TEXAS, United States, Friday September 9, 2016 – The latest bad news in the litany of Zika woes reveals that scientists have found that mosquitoes can pass the virus to their young in their eggs, meaning that the juveniles will be born carriers of the disease, making control of its spread even harder.
This new obstacle in the fight against Zika is nevertheless no surprise. Mosquitoes can infect their larvae with other viruses, too, including dengue.
“It makes control harder,” said Dr Robert Tesh of the University of Texas Medical Branch in Galveston.
“Spraying affects adults, but it does not usually kill the immature forms — the eggs and larvae. Spraying will reduce transmission, but it may not eliminate the virus.”
Under normal circumstances, it takes mosquitoes and people to spread a virus. The bugs bite infected people, incubate the virus, and then bite other people and spread it.
With vertical transmission – mosquitoes hatching with the virus primed to go – the virus spreads even if all the adult mosquitoes in an area have been wiped out.
For their research, Dr Tesh and colleagues infected Aedes aegypti and Aedes albopictus mosquitoes with Zika and then tested the eggs they laid.
The infected Aedes aegypti mosquitoes did pass the virus to their eggs, the researchers reported in the American Journal of Tropical Medicine and Hygiene.
The good news was that the transmission wasn’t most or even much of the time. It occurred about one in every 290 times.
Tesh reasoned that meant it was probably not a major way Zika stuck around.
“I think it just another survival mechanism for the virus to make it through the season,” he said.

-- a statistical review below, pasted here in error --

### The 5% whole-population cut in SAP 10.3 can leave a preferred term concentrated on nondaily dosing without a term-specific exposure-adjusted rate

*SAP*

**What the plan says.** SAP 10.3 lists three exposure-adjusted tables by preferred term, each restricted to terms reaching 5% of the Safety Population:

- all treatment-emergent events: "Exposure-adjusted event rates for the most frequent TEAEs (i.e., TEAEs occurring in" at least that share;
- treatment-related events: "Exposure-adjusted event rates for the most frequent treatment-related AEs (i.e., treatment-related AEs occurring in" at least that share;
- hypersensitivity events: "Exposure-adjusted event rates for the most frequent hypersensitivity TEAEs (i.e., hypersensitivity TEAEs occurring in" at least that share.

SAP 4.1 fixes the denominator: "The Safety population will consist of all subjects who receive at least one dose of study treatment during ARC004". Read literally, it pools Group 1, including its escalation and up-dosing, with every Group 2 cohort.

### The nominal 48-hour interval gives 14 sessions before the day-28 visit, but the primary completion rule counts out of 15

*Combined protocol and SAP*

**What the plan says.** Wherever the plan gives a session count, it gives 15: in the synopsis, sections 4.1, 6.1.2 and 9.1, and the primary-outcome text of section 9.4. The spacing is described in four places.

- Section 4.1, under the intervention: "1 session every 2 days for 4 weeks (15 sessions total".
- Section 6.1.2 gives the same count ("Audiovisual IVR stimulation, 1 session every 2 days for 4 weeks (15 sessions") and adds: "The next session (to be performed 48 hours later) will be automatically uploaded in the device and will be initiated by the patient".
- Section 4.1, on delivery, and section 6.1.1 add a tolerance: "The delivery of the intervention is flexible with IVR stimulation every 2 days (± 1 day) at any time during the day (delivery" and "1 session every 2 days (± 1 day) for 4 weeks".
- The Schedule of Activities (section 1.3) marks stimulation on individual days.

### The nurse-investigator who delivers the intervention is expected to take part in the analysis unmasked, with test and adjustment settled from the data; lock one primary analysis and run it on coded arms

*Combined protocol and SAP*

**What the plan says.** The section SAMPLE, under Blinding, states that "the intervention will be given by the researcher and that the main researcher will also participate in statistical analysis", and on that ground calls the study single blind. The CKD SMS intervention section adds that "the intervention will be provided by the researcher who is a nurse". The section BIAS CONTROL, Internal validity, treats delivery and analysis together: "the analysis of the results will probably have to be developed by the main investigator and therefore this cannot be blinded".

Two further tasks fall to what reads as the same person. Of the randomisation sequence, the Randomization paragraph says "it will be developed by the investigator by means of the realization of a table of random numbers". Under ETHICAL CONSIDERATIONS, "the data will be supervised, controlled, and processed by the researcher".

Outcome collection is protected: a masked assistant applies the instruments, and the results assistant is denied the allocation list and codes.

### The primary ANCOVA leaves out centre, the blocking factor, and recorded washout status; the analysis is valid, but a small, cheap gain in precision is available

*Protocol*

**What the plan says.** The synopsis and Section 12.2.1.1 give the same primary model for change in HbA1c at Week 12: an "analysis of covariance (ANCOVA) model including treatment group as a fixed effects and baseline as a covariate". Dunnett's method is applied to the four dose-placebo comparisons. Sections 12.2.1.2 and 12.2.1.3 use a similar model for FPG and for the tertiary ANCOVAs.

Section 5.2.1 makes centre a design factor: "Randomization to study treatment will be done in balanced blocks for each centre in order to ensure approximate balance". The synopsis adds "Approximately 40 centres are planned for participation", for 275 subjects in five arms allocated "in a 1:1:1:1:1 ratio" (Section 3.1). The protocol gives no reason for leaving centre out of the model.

More good news came with the finding that Aedes albopictus, the so-called Asian tiger mosquito that can carry Zika and has a much broader range than Aedes aegypti, did not transmit Zika to its eggs.
The World Health Organization (WHO) and the US Centers for Disease Control and Prevention (CDC) still maintain that the best way to fight Zika is to fight the Aedes mosquitoes that carry it.
But that’s easier said than done, with the mosquitoes laying their eggs in even the smallest containers and needing only a few drops of water to hatch.
According to Tesh and other experts, spraying insecticides to kill adult mosquitoes cannot wipe out Aedes, since the eggs are impervious to insecticides or other chemicals.
The eggs are very resilient, can survive being dried out, and stick well to the site where they were laid, moreover, so simply emptying containers regularly does not necessarily get rid of the mosquitoes.
“You have to scrub the inside of the container. That is the way to get rid of the eggs,” Tesh said.
Zika has spread relentlessly across Latin America and the Caribbean over the past year and has caused outbreaks in Florida with more expected.
It can cause grievous birth defects if contracted by a pregnant woman, and can cause the paralyzing condition Guillain-Barré syndrome in adults.
There’s no drug to treat it and no vaccine to prevent it.